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Greysteel killer's son threatened to kill burglary witnesses with potato peeler


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Richard Goodall, who is also known as Richard Mailey

Richard Goodall, who is also known as Richard Mailey

Richard Goodall, who is also known as Richard Mailey

The son of a "trick or treat" loyalist murderer has been jailed for 30 months for threats to kill witnesses to a burglary with a potato peeler.

Richard Goodall, who is also known as Richard Mailey, pleaded guilty to possession of an offensive weapon, two counts of threats to kill, burglary with intent to steal and handling stolen goods on April 20, 2019, at Newry Crown Court last week. Another burglary charge was left on the books.

The 25-year-old, whose dad Stephen Irwin was one of the killers involved in the Rising Sun bar massacre in Greysteel in 1993, had previously breached his bail conditions by fleeing his home at Belvoir estate in Belfast due to a perceived paramilitary "attack" on his life. He had told Sunday Life that dissident republicans were planning to kill him.

Newry court heard that Goodall's crime spree began when he entered a house in Ballymartin in the afternoon where he stole an iPad and Amazon Dot valued at £310 from a 13-year-old boy who was in his bedroom.

Later that night, a Kilkeel man returning home from work noticed a window of the next door house had been smashed and found traces of blood. Goodall was seen climbing in and was confronted by the man and another neighbour.

The thug threatened the pair, shouting "I've a f**king knife" as he brandished a pointed potato peeler from his pocket.

"I'm going to come back with a shotgun and blow your heads off," he also warned.

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Stephen Irwin

Stephen Irwin

Stephen Irwin

Police were called and during a search of Goodall's home in Kilkeel, officers found the stolen iPad.

He told police that he had taken "50 blues" suggesting diazepam and smelled of alcohol.

A defence barrister alluded to a pre-sentence report which showed that Goodall, who has 72 previous convictions, was suffering from alcohol and drug addiction as well as mental illness.

"He has clearly suffered more than most," said defence.

"There has been a high degree of physical and sexual trauma.

"From a young age he has had complex psychological issues. He has now been diagnosed as schizophrenic.

"The experience has been extremely disturbing to the injured parties. They were brave to challenge him.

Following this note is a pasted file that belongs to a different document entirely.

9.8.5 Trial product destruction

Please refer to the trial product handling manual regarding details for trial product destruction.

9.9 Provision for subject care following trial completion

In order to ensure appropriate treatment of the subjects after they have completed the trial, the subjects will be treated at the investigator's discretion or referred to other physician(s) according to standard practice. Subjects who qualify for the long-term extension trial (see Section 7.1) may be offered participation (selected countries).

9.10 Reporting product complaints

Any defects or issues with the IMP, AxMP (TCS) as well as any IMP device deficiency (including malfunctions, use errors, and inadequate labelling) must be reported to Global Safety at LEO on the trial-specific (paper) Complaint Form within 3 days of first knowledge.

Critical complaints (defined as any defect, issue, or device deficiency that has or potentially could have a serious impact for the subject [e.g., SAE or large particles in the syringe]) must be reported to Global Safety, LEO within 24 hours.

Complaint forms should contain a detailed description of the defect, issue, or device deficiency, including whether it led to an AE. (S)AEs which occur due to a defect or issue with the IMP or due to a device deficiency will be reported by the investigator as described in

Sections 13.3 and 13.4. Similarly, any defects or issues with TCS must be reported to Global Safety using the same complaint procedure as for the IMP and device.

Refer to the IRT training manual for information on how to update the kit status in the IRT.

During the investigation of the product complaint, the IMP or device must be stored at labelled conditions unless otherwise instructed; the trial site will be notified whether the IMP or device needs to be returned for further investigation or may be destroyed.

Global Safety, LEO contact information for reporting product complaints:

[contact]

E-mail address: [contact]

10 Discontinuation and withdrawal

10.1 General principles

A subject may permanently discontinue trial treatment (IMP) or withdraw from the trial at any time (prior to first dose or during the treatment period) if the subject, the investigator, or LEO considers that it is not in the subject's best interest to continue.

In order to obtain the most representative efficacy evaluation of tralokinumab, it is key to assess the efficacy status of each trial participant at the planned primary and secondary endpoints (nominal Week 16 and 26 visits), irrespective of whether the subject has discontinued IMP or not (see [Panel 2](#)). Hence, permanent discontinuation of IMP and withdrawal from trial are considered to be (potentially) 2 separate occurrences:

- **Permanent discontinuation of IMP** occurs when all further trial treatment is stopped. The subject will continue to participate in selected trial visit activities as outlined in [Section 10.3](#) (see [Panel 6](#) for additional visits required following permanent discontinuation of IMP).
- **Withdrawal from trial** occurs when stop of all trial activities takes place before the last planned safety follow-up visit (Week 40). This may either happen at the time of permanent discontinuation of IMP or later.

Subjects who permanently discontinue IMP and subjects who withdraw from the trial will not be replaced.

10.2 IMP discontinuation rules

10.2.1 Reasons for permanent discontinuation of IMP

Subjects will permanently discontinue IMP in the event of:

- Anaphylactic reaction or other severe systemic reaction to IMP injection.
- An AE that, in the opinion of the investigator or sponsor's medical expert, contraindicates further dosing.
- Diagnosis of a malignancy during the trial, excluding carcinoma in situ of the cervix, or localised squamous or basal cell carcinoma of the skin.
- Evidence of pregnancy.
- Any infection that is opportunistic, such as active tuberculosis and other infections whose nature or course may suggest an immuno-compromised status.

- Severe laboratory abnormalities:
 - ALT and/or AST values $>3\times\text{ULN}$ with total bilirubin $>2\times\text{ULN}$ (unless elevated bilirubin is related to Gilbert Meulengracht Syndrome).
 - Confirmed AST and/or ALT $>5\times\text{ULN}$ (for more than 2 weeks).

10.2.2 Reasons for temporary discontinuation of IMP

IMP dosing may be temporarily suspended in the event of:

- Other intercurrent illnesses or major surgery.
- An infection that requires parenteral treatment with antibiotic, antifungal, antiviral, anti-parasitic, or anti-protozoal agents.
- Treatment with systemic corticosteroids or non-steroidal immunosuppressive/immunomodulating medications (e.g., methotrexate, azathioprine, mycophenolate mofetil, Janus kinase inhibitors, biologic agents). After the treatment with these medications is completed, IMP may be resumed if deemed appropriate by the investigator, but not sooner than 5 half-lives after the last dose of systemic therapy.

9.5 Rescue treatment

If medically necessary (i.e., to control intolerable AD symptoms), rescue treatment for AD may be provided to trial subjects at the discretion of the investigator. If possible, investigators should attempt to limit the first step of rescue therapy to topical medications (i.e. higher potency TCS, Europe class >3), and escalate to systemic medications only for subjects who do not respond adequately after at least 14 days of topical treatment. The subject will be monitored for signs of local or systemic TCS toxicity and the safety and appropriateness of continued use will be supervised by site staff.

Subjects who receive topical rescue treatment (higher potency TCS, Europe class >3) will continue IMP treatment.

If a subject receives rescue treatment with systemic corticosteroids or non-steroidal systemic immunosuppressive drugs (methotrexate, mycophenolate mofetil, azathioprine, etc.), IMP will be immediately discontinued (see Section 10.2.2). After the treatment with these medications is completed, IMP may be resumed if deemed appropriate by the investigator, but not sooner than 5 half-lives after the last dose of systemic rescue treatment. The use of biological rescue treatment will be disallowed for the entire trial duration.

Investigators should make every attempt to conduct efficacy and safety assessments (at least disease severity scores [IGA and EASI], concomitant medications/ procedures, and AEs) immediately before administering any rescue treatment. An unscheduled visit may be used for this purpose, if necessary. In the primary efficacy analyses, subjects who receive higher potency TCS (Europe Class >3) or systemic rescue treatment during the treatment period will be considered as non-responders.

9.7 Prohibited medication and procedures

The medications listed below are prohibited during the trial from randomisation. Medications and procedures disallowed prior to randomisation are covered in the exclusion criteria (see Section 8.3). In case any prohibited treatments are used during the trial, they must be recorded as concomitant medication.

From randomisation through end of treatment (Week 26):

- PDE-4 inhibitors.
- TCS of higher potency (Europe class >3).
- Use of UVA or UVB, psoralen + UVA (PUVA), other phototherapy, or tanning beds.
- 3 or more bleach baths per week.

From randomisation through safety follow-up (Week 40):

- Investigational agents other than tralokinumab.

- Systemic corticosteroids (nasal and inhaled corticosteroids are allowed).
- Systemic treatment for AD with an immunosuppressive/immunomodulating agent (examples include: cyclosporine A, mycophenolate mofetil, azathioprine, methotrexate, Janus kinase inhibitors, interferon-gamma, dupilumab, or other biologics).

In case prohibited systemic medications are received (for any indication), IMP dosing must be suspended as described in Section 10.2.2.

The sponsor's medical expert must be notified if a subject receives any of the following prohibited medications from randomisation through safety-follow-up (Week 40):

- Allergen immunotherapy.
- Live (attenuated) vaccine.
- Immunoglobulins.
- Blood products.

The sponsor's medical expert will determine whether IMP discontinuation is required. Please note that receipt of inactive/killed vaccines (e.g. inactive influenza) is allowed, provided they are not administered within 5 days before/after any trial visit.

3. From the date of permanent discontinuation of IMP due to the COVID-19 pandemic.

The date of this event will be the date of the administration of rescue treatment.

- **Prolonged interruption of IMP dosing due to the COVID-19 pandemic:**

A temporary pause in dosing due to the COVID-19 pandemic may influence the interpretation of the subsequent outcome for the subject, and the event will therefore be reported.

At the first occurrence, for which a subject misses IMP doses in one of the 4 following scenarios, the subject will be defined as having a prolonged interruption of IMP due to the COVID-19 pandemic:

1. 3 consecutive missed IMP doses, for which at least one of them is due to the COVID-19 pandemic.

"This was a schizophrenic episode, which was exacerbated by alcohol. He regrets his actions and now has a degree of victim insight.

"This was his first burglary. It is not his typical type of offending, he has now been assessed as not dangerous."

His Honour Judge Gordon Kerr said that Goodall will probably be moved to a psychiatric care ward while in custody.

"To say that he has had a troubled background would be an understatement.

"He has addiction issues with alcohol and drugs. He suffers from serious mental health issues and is schizophrenic in need of medical help," added the judge.

He will serve two years and six months with 50 per cent in custody and 50 per cent on licence.

A destruction order was also put in place for the potato peeler.

Two years ago Goodall, then using the surname Mailey, was seriously injured when he was shot in the New Lodge area of north Belfast.

In an interview with Sunday Life, he later claimed he had been told to leave the country by dissident republicans.

"They told me to leave the country but I'm not leaving; I think it's pure something to do with my dad, I do not know," said Goodall.

"I'm not leaving, it's just daft, whatever happens to me happens. If they're going to kill me they're going to kill me."

He added: "I wasn't even born when Greysteel happened."

Goodall said he has had no contact with his father, who was sentenced to life in prison for the UDA's 1993 Greysteel massacre at the Rising Sun Bar.

"I haven't spoken to him for about five years," he revealed.

Goodall's father Stephen Irwin (inset) was given eight life sentences for his part in the 1993 massacre at the Rising Sun Bar in Greysteel. One gunman shouted "trick or treat" before opening fire on a Halloween party, killing eight people - six Catholics and two Protestants - and wounding 19. The victims were aged between 19 and 81. Irwin was convicted alongside fellow loyalists Torrens Knight, Jeffrey Deeney and Brian McNeill for the massacre. He was given early release from prison in 2000 under the Good Friday Agreement but was back behind bars in 2005 after being convicted of knifing a football fan at the 2004 Irish Cup final.

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